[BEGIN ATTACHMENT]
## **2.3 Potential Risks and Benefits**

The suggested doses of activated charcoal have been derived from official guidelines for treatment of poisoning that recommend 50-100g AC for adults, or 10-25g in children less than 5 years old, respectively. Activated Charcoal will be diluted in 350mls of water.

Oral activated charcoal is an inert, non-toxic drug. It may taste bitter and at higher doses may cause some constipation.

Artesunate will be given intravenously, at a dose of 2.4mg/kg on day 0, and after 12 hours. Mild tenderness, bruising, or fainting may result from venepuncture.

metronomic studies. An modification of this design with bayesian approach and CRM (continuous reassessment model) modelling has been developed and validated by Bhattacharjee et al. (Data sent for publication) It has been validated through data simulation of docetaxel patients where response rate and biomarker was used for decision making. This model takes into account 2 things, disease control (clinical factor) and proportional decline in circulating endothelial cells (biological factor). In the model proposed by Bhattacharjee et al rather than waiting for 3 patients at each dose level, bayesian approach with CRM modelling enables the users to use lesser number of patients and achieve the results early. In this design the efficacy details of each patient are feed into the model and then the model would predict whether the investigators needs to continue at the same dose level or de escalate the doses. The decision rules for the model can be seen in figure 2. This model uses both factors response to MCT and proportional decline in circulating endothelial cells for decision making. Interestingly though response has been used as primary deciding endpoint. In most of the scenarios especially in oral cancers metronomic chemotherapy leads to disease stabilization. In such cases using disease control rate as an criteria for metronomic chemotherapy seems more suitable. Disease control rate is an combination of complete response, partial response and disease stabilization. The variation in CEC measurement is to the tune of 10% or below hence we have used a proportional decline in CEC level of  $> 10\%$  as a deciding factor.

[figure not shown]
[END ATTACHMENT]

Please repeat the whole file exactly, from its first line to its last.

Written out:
## **2.3 Potential Risks and Benefits**

The suggested doses of activated charcoal have been derived from official guidelines for treatment of poisoning that recommend 50-100g AC for adults, or 10-25g in children less than 5 years old, respectively. Activated Charcoal will be diluted in 350mls of water.

Oral activated charcoal is an inert, non-toxic drug. It may taste bitter and at higher doses may cause some constipation.

Artesunate will be given intravenously, at a dose of 2.4mg/kg on day 0, and after 12 hours. Mild tenderness, bruising, or fainting may result from venepuncture.

metronomic studies. An modification of this design with bayesian approach and CRM (continuous reassessment model) modelling has been developed and validated by Bhattacharjee et al. (Data sent for publication) It has been validated through data simulation of docetaxel patients where response rate and biomarker was used for decision making. This model takes into account 2 things, disease control (clinical factor) and proportional decline in circulating endothelial cells (biological factor). In the model proposed by Bhattacharjee et al rather than waiting for 3 patients at each dose level, bayesian approach with CRM modelling enables the users to use lesser number of patients and achieve the results early. In this design the efficacy details of each patient are feed into the model and then the model would predict whether the investigators needs to continue at the same dose level or de escalate the doses. The decision rules for the model can be seen in figure 2. This model uses both factors response to MCT and proportional decline in circulating endothelial cells for decision making. Interestingly though response has been used as primary deciding endpoint. In most of the scenarios especially in oral cancers metronomic chemotherapy leads to disease stabilization. In such cases using disease control rate as an criteria for metronomic chemotherapy seems more suitable. Disease control rate is an combination of complete response, partial response and disease stabilization. The variation in CEC measurement is to the tune of 10% or below hence we have used a proportional decline in CEC level of  $> 10\%$  as a deciding factor.

[figure not shown]